There's not just a few publications we found. Instead, we discovered so much information it was overwhelming at first. Over the years, we've have read countless articles/talked with so many friends and acquaintances/been to local and state-wide conferences/joined many groups/experienced first hand the benefits of smaller classes. In a nut shell I suggest doing as we did - heading to your local bookstore or using Google or whatever search engine to found out more. And go from there.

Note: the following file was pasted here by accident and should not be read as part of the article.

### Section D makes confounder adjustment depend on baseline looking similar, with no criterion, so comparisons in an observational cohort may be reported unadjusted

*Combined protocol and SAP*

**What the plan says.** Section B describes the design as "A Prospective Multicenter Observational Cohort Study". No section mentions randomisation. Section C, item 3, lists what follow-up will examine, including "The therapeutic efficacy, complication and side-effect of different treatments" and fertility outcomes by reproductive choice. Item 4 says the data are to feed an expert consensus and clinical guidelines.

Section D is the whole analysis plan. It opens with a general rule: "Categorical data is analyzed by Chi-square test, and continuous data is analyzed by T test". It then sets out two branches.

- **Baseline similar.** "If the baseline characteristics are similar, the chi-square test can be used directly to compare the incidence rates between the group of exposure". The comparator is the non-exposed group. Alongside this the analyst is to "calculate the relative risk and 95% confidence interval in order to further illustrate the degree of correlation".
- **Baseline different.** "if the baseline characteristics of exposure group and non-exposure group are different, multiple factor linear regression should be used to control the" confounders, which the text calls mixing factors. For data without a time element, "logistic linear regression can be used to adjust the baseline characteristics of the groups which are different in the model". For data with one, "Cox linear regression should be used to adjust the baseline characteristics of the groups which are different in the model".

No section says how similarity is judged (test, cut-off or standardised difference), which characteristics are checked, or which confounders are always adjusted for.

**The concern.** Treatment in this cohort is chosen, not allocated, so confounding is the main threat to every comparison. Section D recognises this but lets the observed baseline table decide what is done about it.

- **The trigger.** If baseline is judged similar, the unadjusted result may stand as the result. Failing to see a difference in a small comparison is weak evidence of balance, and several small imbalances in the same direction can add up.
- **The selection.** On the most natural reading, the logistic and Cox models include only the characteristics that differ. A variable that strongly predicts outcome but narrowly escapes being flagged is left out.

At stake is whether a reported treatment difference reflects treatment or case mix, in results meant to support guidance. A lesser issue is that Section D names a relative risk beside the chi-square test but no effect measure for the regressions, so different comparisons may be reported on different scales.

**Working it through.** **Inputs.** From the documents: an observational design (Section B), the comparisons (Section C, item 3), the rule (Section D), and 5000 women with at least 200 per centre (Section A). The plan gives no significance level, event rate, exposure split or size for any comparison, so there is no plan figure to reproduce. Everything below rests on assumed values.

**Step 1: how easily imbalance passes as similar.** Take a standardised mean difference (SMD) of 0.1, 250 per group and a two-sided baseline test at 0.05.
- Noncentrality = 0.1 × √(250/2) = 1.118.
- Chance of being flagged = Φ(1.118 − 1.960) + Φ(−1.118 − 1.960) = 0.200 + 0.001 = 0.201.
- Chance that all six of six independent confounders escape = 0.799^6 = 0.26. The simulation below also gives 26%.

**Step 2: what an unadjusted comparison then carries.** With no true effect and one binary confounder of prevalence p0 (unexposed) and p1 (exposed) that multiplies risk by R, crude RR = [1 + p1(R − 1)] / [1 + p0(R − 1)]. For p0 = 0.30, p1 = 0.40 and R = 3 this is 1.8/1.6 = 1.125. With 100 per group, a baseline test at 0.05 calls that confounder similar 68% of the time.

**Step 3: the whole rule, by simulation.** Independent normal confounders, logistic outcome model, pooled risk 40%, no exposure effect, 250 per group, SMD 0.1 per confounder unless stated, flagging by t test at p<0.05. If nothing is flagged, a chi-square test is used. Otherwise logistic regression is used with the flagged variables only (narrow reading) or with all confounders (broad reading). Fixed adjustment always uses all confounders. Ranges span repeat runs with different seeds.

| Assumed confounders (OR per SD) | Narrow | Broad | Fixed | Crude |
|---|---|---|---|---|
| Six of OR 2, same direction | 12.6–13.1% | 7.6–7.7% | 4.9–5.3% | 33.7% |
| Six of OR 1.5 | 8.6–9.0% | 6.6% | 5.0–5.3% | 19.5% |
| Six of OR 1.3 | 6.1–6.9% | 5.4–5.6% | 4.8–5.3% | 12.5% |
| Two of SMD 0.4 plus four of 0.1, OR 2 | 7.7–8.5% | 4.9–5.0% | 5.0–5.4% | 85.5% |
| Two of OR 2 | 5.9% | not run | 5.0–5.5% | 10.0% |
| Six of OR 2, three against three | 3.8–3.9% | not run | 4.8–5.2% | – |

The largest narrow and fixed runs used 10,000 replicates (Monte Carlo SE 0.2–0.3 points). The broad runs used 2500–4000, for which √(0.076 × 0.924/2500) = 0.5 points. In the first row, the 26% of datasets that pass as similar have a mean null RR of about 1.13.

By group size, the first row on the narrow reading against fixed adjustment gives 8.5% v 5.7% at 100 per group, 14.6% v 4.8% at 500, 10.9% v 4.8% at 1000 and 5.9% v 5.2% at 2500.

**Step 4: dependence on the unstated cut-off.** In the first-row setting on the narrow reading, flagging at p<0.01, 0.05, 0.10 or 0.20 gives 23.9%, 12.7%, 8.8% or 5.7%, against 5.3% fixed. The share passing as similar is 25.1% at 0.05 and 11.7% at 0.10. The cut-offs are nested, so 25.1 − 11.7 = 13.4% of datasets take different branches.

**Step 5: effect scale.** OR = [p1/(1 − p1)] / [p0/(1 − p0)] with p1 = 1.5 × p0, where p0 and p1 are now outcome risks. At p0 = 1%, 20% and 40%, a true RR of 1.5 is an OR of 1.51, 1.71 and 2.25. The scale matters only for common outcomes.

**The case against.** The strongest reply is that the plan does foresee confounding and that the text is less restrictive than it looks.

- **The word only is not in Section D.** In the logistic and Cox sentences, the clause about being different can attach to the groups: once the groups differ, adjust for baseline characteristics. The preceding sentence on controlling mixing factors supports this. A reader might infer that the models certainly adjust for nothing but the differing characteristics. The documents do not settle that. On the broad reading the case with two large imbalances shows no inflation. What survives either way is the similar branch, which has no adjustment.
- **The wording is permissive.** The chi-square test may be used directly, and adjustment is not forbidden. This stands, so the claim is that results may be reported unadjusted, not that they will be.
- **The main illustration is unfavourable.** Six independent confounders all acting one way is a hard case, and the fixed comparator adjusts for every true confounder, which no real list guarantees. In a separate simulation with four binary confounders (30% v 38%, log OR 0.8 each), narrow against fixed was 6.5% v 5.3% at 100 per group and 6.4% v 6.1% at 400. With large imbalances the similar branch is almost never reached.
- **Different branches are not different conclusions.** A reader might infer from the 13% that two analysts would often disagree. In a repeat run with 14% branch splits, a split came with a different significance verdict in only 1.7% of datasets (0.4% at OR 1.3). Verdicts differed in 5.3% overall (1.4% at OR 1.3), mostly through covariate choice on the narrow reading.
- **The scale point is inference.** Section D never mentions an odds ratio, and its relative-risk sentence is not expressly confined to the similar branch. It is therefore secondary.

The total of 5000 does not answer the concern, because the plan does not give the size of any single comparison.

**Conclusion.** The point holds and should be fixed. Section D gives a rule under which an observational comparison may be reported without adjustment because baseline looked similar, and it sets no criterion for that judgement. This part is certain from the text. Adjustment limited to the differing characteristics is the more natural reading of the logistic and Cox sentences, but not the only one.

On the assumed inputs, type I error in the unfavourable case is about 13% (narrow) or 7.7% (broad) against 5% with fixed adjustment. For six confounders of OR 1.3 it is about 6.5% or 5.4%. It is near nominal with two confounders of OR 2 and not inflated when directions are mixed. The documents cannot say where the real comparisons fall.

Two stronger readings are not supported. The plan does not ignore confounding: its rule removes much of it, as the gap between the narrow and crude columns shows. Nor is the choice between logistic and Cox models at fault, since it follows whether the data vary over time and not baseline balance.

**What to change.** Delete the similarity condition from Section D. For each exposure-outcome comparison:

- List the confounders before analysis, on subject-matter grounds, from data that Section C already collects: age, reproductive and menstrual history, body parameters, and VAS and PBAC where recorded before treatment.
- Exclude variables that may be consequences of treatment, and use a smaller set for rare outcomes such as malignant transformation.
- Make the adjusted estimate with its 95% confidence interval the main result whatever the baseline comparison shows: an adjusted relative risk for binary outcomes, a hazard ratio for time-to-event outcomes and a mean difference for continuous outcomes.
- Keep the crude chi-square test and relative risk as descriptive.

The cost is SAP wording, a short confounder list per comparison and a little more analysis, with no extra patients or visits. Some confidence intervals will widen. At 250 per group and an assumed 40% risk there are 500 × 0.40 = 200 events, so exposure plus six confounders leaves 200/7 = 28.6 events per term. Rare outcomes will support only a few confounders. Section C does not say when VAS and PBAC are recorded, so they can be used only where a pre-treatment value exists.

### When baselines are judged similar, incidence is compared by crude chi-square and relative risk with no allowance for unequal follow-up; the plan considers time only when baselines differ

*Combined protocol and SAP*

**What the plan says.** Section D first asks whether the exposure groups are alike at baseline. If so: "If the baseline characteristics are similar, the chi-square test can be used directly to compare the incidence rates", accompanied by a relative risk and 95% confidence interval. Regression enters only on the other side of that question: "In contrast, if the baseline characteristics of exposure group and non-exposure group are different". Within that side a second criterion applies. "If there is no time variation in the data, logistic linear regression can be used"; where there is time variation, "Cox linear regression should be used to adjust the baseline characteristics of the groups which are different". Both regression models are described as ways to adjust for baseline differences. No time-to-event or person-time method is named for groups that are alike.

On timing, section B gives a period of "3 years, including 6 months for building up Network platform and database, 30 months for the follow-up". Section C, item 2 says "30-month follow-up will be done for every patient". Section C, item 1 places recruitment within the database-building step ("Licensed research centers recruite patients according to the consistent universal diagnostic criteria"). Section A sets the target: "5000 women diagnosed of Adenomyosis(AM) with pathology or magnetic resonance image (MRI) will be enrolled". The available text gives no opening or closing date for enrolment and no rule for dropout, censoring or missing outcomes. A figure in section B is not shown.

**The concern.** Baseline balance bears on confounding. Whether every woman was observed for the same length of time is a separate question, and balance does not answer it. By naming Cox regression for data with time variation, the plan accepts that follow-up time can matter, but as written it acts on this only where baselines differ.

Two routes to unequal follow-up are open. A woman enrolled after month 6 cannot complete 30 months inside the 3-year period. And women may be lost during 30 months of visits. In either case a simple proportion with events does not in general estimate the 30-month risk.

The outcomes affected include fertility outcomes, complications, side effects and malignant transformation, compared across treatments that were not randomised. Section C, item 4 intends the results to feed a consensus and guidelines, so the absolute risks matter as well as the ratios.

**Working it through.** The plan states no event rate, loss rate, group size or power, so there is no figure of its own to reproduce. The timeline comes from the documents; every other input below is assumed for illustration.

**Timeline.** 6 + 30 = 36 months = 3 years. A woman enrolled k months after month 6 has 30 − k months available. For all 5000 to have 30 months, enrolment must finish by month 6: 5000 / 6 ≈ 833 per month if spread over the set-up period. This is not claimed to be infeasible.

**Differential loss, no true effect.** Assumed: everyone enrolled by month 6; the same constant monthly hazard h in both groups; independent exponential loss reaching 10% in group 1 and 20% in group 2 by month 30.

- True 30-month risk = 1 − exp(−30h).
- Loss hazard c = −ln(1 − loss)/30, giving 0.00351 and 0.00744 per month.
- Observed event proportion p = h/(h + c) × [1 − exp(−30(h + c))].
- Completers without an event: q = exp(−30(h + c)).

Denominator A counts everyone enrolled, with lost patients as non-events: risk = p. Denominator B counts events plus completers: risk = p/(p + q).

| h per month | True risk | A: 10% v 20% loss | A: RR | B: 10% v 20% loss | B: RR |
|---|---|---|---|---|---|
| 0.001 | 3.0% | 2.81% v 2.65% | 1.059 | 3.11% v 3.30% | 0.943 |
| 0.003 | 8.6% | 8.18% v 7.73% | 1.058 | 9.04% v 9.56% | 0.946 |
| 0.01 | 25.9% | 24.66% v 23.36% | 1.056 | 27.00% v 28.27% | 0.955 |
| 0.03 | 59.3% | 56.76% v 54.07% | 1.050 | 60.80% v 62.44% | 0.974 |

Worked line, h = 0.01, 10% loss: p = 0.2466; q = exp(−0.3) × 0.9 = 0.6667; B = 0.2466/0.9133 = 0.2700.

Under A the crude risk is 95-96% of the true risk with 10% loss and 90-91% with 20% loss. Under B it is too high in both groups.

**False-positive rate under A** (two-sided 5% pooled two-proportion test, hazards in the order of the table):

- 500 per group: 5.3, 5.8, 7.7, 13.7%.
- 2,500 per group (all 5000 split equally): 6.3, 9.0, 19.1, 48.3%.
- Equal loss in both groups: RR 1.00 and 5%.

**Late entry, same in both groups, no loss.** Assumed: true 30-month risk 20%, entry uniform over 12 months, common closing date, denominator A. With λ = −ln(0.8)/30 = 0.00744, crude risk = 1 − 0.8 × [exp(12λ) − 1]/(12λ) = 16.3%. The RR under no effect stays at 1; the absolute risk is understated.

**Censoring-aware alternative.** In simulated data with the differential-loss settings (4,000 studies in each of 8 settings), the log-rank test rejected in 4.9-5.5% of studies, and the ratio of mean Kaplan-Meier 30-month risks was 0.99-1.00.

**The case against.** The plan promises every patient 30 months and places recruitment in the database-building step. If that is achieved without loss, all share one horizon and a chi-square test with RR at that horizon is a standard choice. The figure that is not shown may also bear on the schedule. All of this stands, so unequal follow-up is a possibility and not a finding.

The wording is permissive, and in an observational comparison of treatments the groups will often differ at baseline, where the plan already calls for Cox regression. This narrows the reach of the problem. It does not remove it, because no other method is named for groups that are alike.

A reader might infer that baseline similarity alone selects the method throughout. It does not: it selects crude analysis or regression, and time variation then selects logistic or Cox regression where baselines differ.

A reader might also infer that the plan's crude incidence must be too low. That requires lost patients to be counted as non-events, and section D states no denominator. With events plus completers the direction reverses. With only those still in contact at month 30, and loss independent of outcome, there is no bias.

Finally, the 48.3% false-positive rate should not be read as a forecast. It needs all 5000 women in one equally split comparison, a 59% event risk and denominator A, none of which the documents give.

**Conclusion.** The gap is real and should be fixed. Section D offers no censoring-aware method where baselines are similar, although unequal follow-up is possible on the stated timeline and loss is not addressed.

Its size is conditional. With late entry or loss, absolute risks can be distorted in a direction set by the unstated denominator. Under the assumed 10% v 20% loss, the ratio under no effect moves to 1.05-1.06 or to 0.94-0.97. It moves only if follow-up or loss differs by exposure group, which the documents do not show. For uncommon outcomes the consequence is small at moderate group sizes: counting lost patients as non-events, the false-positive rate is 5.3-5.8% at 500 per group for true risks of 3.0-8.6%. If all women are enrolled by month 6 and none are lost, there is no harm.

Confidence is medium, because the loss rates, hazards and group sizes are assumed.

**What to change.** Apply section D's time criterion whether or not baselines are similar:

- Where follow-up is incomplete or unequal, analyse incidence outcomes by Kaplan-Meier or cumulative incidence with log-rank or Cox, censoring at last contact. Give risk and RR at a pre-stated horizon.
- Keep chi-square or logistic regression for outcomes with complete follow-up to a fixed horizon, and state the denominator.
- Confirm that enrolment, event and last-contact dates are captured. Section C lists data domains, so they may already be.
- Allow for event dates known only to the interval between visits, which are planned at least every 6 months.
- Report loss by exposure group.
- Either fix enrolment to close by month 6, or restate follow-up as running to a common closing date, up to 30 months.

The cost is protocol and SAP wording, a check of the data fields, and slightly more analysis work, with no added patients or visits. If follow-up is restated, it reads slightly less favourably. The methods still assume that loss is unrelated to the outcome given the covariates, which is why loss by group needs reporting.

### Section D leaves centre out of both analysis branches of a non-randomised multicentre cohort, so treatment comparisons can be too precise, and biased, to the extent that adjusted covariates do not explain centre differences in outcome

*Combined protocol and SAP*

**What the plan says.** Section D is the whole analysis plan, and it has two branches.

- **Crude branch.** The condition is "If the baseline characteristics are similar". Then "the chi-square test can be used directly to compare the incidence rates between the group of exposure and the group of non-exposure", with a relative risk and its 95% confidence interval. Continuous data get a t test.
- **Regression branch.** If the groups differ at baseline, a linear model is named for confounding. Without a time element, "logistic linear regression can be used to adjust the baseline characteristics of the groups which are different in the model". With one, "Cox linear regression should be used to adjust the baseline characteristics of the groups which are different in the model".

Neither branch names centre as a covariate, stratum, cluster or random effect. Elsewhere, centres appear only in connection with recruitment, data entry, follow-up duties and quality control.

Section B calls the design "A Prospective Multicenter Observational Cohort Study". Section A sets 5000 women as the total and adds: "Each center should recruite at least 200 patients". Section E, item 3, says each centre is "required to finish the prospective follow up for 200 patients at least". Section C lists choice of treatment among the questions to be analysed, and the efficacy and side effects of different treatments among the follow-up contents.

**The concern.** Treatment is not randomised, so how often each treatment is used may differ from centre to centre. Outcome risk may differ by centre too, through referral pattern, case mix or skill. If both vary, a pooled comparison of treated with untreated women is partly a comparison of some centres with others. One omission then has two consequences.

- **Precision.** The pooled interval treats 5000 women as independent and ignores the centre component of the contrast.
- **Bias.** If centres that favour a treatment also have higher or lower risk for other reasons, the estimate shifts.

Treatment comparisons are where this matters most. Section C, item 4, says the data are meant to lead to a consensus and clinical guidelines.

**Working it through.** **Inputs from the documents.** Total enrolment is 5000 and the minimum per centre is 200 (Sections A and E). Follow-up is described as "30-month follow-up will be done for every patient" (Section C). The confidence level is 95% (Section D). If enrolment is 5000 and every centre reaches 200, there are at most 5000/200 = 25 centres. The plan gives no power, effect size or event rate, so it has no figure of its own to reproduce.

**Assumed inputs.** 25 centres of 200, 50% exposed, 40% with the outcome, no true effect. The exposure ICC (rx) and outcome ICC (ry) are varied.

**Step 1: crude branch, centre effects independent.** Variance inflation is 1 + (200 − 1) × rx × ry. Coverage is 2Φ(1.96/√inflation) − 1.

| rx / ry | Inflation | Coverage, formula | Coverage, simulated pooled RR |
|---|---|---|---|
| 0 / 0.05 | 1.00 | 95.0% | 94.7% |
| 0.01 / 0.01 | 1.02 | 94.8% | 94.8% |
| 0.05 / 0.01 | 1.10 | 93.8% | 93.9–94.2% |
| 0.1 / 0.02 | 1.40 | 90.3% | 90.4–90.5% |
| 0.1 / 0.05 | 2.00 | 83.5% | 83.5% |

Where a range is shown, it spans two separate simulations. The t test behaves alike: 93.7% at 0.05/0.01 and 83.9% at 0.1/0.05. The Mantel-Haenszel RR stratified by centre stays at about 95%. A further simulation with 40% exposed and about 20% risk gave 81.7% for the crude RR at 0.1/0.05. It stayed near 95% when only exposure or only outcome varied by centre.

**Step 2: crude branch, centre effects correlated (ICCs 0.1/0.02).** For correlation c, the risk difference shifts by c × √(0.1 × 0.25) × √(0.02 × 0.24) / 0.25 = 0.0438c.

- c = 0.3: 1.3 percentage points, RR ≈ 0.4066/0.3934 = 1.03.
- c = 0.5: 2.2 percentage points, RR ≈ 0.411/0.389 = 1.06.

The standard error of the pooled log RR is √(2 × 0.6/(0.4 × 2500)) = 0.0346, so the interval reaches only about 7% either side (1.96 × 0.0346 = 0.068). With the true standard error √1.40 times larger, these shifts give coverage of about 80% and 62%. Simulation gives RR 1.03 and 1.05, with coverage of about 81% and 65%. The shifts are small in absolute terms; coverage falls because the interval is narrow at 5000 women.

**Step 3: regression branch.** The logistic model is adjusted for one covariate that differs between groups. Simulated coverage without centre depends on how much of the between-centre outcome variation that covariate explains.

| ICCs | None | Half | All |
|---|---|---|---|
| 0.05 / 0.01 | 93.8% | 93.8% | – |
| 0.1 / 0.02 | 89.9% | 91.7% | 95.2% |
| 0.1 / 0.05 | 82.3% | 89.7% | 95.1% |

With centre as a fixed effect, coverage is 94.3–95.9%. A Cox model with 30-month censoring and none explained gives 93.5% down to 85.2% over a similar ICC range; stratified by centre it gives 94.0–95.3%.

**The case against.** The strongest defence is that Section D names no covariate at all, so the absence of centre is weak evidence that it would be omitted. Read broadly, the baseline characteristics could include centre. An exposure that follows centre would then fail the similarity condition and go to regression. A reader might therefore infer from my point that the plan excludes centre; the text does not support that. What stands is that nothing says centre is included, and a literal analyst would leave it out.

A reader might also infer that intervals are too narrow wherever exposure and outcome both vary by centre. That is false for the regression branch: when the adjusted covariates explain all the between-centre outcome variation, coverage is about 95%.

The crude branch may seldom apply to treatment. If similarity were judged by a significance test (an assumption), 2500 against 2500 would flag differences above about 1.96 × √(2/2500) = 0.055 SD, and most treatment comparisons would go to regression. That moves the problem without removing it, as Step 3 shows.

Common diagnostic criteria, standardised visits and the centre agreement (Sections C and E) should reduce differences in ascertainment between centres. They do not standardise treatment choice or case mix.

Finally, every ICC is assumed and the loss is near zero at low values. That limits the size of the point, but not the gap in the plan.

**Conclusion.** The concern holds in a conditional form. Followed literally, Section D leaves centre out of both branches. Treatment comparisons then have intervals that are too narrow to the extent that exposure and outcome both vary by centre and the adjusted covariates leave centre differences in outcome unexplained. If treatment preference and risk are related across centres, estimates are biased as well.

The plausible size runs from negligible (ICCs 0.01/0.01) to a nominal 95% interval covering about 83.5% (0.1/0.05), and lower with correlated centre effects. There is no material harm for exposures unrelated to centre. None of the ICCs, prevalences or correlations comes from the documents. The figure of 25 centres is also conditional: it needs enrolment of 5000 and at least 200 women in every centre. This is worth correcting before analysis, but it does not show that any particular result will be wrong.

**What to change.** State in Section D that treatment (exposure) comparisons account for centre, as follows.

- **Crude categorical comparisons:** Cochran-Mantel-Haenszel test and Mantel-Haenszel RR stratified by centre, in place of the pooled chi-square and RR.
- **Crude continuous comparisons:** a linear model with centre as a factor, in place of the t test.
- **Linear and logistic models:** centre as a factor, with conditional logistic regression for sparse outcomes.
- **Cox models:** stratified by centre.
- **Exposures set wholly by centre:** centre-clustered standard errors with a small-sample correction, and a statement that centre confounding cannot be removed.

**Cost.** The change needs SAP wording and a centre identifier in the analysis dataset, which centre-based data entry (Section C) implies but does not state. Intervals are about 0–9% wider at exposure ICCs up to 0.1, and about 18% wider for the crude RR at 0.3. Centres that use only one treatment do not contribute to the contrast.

One thing that helped us discern truth from falsehood in our research is our faith. We realize the church is a beautiful mess, that though there's so much good in it, there's also so much wrong with it, and that Christianity often gets a very bad name (with very good reason). We also know that it can be easy to simply accept information based on the source - i.e. taking something at face value just because it comes from Christian group so-and-so. We prayed for discernment, and were so granted it. I don't know where you stand with God, if you believe in Him, etc. When our son was diagnosed four years ago (he's now almost 10) I screamed at God, hated him, called him names, didn't talk to him at all for a very long time. I was told by well meaning people 'you can't do that! you gotta have faith!' "Really?" I wanted to shout. "You have no clue what we're going through!" Don't ever let someone tell you that it's not okay to scream at God, cuz that's a total lie. He's big enough to take it. And He's big enough to be at your side every single second of every single day as you and your family continue this journey. Though I still get overwhelmed and saddened sometimes by what Duchenne is doing to our son and how it affects our entire family, friends, even complete strangers that we meet, I've learned to trust in Him more than I ever imagined. But I would be honored to pray for you and your family. For God to make it clear to you what the next step is with regards to your sons education, for your son to be part of a school where he doesn't have to shout to be heard, for his heart to be happier as he continues to learn how to cope with Duchenne, for his life as he grows and experiences the challenges this devastating disease brings, for you and your mama's heart that's breaking for your beautiful son. Your son is going to make an absolutely huge difference in this world Candice, in ways that he never could have if he didn't have Duchenne. Shawn and I believe that with all of our hearts. We've already experienced it.